Proposal to Open Quarry Sets Community on Edge

The location of the proposed Winnsboro Crushed Stone Quarry.

WINNSBORO – A proposal to mine granite from a portion of a more than 900-acre tract near the Rockton Thruway and process the stone into gravel has local residents up in arms. While the permit, submitted by Winnsboro Crushed Stone, LLC, is still pending before the S.C. Department of Health and Environmental Control (DHEC), residents of the surrounding area came before County Council Monday night to express their opposition to the quarry and ask Council to do the one thing it can do to kill the project.

“The proposed quarry is in an area zoned as residential,” Dorothy L. Brandenburg, a Rockton Thruway resident said, “and the residents who live in the surrounding areas wish for that property to not be rezoned.”

Winnsboro Crushed Stone, whose home office is listed as Monroe, N.C., according to documents available on DHEC’s website, submitted their application on March 13, but inspection of the land began more than a year ago. Archeologists with Brockington and Associates, Inc. of Charleston visited the site between April 15 and April 19 of 2013 at the request of Kennedy Consulting Services, LLC of Lexington, a group working for the Boggs Group, Inc., also of Monroe, N.C. According to their report, also available on DHEC’s website (www.dhec.sc.gov/environment/lwm/publicNotice.htm), the purpose of their visit was to help the Boggs Group obtain necessary permits to open and operate a granite quarry within a 569-acre tract.

While the survey team stated that 10 archeological sites and six isolated finds were located on the property, the sites and finds were “small, low density prehistoric lithic or historic artifact scatters,” and were ineligible for the National Register of Historic Places.

Between March 22 and April 16, 2013, Palmetto Environmental Consulting, Inc., of Lexington, visited the site to conduct an assessment of federally listed threatened and endangered species, as well as state listed rare, threatened and endangered species. Their report concluded that a “potential habitat for 10 of the 17” state and federal protected species known to occur in Fairfield County “appears to be located on the site,” none of the listed species “were readily observed” during their field investigations.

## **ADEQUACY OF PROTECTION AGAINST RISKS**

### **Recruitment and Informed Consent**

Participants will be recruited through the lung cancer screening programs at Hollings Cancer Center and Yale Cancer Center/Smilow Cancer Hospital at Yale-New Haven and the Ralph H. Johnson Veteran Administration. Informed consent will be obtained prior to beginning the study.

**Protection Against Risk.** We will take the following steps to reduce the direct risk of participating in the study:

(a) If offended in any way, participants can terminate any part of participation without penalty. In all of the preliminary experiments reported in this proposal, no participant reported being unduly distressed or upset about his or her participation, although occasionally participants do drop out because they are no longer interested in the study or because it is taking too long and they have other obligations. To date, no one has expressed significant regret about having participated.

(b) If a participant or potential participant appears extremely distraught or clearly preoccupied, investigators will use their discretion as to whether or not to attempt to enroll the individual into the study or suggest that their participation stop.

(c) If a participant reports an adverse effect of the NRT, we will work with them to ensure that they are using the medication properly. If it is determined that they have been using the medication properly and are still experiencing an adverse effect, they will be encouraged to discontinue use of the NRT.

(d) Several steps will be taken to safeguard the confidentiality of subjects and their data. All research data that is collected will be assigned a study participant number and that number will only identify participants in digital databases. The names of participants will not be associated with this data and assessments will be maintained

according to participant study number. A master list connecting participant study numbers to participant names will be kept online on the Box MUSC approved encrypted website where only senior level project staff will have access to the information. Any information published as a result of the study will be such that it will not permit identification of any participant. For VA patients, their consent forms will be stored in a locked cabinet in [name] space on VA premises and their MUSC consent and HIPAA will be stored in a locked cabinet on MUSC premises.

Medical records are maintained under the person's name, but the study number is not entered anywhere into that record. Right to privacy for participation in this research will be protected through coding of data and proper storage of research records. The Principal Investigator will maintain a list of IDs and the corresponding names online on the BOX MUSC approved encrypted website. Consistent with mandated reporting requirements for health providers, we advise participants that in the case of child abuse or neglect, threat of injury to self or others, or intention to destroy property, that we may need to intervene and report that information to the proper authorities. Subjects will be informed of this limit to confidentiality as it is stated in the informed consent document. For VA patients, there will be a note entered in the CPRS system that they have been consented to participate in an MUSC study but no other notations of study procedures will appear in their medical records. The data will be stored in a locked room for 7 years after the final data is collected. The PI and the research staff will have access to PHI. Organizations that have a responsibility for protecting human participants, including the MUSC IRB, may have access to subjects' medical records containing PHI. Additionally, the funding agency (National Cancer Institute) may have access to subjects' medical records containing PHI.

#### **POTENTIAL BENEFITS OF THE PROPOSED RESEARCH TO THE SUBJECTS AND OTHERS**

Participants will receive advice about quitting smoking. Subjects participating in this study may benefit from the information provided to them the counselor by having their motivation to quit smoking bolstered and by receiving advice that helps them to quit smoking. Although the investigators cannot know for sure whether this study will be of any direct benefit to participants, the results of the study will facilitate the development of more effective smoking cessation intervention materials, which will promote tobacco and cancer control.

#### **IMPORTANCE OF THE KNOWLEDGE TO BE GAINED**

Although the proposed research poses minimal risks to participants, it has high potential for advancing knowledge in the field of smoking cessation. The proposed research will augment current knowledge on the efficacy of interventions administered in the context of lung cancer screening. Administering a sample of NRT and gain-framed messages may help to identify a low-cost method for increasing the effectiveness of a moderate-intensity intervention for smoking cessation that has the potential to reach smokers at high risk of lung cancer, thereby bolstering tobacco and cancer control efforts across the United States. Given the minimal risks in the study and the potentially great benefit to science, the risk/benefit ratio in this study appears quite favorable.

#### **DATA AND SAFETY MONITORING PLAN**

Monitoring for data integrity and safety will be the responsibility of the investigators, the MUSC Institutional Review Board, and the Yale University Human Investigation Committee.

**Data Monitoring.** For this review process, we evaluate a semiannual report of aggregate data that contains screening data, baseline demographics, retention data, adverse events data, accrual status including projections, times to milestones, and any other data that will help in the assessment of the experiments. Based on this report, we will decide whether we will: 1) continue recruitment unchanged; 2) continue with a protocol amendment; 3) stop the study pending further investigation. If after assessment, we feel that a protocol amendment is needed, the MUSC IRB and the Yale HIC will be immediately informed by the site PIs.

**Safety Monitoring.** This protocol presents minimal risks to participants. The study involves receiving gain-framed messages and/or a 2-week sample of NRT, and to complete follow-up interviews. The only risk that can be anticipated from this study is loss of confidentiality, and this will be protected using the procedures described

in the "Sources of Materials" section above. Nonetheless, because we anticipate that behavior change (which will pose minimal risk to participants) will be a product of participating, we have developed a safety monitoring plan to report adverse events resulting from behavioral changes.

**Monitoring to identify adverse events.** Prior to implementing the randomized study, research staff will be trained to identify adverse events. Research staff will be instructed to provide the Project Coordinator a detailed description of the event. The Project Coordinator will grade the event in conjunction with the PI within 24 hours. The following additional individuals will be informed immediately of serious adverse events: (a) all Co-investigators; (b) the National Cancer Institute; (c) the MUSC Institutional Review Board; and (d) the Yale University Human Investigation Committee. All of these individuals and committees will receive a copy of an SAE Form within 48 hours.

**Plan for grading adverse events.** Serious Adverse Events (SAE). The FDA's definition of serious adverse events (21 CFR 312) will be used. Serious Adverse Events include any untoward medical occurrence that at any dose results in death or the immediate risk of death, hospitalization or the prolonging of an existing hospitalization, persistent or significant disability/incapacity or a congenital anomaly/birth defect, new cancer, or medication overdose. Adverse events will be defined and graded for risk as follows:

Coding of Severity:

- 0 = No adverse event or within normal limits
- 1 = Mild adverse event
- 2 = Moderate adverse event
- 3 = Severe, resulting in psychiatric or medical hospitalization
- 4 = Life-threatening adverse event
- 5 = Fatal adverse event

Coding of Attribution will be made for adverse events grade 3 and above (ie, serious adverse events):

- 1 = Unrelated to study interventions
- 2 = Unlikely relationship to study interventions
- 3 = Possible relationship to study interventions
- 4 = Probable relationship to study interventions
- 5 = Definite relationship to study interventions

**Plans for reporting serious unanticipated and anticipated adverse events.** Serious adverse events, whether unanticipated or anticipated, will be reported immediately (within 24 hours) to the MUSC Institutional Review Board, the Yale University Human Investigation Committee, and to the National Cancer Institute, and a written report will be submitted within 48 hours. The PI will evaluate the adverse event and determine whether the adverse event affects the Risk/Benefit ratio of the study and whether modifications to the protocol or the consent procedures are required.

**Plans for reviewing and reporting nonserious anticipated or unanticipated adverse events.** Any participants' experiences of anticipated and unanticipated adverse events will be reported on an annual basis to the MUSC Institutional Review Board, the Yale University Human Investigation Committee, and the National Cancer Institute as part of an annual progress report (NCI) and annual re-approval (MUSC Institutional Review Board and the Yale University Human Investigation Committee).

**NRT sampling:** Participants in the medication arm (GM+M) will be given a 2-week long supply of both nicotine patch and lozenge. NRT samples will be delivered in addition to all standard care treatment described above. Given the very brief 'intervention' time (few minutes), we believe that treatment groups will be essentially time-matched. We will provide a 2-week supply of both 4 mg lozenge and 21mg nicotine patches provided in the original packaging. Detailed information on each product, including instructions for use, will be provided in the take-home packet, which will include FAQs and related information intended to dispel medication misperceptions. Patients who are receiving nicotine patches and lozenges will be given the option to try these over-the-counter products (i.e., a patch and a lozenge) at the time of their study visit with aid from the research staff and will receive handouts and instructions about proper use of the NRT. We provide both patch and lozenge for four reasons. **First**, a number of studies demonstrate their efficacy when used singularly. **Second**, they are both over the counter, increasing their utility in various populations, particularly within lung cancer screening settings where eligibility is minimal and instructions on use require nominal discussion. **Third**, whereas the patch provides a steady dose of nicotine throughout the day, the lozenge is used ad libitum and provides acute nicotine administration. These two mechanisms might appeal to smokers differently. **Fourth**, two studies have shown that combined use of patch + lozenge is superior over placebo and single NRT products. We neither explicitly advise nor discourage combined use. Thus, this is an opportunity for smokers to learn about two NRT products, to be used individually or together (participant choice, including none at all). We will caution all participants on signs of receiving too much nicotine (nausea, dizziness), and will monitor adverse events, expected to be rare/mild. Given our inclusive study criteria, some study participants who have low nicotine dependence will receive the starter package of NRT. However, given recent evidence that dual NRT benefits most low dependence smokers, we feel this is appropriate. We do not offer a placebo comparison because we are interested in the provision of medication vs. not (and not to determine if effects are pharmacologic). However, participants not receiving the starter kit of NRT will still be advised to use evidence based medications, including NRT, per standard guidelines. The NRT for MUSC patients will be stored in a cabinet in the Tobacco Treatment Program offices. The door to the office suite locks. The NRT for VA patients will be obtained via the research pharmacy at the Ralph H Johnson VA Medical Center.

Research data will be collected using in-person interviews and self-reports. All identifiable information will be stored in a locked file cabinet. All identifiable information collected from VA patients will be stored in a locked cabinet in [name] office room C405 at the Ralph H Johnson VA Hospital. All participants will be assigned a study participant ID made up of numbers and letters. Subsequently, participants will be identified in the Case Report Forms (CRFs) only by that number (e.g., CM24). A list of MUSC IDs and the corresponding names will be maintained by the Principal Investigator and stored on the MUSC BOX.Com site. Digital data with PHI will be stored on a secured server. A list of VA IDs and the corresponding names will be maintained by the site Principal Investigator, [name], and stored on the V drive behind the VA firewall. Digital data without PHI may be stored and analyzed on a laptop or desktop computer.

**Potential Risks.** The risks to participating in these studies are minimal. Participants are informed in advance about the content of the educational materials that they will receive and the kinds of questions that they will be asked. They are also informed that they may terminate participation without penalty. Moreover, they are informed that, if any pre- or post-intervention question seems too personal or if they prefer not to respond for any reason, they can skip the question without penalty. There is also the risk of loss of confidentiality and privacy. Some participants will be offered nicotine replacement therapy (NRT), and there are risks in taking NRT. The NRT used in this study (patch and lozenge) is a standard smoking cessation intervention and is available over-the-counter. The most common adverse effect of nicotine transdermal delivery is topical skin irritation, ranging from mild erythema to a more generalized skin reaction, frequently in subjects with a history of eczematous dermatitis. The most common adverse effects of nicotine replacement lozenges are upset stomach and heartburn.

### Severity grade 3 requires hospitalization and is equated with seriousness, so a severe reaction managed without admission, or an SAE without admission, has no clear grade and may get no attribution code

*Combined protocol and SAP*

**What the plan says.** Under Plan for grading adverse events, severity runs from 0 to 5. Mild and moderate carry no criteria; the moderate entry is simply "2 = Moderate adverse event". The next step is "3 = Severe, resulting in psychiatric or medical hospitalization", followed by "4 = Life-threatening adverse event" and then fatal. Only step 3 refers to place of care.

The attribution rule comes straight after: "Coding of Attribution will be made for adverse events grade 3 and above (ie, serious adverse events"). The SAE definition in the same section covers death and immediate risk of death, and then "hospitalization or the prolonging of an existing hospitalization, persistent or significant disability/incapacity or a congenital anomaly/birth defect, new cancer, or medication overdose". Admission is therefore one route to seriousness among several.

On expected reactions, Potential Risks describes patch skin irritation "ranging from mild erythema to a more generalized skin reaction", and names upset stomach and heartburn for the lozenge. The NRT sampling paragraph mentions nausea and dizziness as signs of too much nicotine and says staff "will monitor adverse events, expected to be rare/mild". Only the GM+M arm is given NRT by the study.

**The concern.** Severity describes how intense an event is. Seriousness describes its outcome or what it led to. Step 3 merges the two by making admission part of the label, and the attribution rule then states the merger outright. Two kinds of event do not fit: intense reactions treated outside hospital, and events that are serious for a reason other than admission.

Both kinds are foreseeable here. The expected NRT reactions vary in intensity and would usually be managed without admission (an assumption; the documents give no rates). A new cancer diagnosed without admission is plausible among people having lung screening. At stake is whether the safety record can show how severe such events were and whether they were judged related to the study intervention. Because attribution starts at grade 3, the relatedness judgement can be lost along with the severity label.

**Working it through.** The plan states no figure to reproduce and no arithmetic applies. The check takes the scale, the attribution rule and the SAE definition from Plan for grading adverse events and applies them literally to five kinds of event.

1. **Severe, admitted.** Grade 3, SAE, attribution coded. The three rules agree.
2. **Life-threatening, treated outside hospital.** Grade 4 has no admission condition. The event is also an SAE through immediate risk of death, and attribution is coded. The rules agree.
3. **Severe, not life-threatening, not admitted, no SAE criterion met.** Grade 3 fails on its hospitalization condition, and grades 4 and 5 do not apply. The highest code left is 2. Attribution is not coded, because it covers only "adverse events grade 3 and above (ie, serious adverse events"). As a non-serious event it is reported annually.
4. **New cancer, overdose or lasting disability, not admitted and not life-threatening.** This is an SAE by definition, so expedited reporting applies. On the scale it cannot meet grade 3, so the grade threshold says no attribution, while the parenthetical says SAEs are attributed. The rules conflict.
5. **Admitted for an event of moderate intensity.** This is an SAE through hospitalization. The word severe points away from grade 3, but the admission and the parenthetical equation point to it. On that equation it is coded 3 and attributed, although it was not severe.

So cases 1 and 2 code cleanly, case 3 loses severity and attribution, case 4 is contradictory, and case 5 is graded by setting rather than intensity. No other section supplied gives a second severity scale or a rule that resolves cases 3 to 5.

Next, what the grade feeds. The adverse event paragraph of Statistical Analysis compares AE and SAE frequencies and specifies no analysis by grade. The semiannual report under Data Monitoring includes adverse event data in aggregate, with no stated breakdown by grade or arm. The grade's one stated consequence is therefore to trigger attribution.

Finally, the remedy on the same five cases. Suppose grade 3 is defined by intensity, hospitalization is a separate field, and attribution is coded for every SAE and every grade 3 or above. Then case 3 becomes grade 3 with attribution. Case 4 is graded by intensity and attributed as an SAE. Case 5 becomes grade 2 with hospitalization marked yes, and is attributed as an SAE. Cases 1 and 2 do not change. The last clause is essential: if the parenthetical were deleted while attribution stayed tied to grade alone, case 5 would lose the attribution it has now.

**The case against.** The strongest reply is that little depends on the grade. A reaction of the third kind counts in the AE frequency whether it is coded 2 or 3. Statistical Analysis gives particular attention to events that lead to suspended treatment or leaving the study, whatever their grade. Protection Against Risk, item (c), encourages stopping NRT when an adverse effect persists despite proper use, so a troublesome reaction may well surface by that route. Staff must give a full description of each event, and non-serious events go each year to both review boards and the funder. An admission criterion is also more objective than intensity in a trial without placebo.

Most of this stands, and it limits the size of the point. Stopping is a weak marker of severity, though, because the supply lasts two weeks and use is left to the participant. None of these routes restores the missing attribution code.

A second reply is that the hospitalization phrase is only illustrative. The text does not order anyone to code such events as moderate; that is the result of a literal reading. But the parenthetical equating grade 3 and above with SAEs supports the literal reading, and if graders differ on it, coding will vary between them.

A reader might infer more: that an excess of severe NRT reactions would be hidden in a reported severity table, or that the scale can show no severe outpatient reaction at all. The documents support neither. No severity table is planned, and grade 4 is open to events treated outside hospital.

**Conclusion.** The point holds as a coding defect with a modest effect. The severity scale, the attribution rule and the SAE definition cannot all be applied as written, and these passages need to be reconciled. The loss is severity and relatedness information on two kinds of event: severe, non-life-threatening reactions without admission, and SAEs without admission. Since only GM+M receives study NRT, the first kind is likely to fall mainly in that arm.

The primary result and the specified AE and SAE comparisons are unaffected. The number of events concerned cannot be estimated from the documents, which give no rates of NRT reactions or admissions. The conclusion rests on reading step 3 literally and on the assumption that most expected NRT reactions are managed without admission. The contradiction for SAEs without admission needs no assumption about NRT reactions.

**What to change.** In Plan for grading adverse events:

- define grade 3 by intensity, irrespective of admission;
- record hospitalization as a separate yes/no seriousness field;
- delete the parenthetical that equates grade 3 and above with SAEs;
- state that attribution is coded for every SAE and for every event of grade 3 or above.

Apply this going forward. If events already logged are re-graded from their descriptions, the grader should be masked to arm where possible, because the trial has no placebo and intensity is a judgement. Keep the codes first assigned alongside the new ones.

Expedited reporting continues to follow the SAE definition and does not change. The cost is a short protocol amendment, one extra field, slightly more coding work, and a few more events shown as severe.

But endangered species, as well as the method by which granite would be extracted from the site, were among the concerns expressed by Brandenburg’s mother, Lisa, during the first public comment portion of Monday’s meeting.

“We have endangered species on our properties,” Lisa Brandenburg said. “The use of dynamite, the railroad spur that will be put in, the extra traffic on 34 is going to make it hazardous and a death trap for anybody trying to drive in and out on 34.”

The mining application of Winnsboro Crushed Stone indeed notes the use of “blasting” as part of the mining process, but states that “all structures near the Winnsboro Quarry site that are not owned by Winnsboro Crushed Stone are located beyond ½ mile from the nearest point of blasting.”

Interim County Administrator Milton Pope said that the County was not notified of the mining proposal until May 7, and since then, “there have been absolutely no other communications with the County about this mining application.”

Chairman David Ferguson (District 5) instructed Pope to send a letter to DHEC requesting a public hearing on the mining proposal. The application expires on June 2.

The property in question is located approximately 4 miles southeast of Winnsboro, 2.2 miles from the intersection of Highway 321 and Highway 34 and is accessible by the Rockton Thruway. The property owners are listed in the application documents as: Coleman Land & Timber, LLC (Hartsville, S.C. – 485.5 acres); Amos Davis Coleman, et. al. (Winnsboro – 349 acres); Jenkins & McLeod, LLC (Winnsboro – 35 acres); Quay W. McMaster (Winnsboro – one 43-acre tract and one 7-acre tract); and S.C. Electric & Gas (Columbia – 3.7 acres).

The application states that 184.6 acres will be affected by mining and bonded; 185.6 acres will be affected by mining with bonding deferred; 147.4 acres for future reserves or future impact; and 405.6 acres for undisturbed buffer.

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